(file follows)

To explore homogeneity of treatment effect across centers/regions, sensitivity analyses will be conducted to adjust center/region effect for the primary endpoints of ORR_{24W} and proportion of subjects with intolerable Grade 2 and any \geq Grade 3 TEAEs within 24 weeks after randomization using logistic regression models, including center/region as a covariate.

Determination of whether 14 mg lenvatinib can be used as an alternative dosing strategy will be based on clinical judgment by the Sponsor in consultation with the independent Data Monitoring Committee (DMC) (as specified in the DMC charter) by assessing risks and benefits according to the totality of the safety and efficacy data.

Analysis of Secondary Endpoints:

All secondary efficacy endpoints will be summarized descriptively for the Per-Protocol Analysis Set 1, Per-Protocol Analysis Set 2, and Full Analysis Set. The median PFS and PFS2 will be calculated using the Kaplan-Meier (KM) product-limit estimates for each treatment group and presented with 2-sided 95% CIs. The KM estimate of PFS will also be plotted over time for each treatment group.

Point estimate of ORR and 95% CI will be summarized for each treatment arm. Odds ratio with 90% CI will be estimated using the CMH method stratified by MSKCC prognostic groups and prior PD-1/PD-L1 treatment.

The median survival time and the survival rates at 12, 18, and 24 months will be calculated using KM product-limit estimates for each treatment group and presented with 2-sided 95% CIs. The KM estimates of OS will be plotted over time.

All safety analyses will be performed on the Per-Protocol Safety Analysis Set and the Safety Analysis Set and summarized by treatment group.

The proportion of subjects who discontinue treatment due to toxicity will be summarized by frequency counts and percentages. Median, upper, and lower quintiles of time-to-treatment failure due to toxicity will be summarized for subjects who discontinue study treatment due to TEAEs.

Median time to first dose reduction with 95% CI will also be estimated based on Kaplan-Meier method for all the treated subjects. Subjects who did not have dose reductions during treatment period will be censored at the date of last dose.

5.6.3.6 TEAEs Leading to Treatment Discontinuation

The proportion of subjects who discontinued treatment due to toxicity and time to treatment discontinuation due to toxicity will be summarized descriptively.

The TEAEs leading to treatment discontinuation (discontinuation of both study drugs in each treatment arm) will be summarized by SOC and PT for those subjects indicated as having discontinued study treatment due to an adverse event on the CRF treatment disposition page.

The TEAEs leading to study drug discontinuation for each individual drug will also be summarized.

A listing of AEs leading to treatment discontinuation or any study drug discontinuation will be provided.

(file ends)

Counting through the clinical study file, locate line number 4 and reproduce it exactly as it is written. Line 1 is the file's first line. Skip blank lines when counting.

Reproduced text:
All secondary efficacy endpoints will be summarized descriptively for the Per-Protocol Analysis Set 1, Per-Protocol Analysis Set 2, and Full Analysis Set. The median PFS and PFS2 will be calculated using the Kaplan-Meier (KM) product-limit estimates for each treatment group and presented with 2-sided 95% CIs. The KM estimate of PFS will also be plotted over time for each treatment group.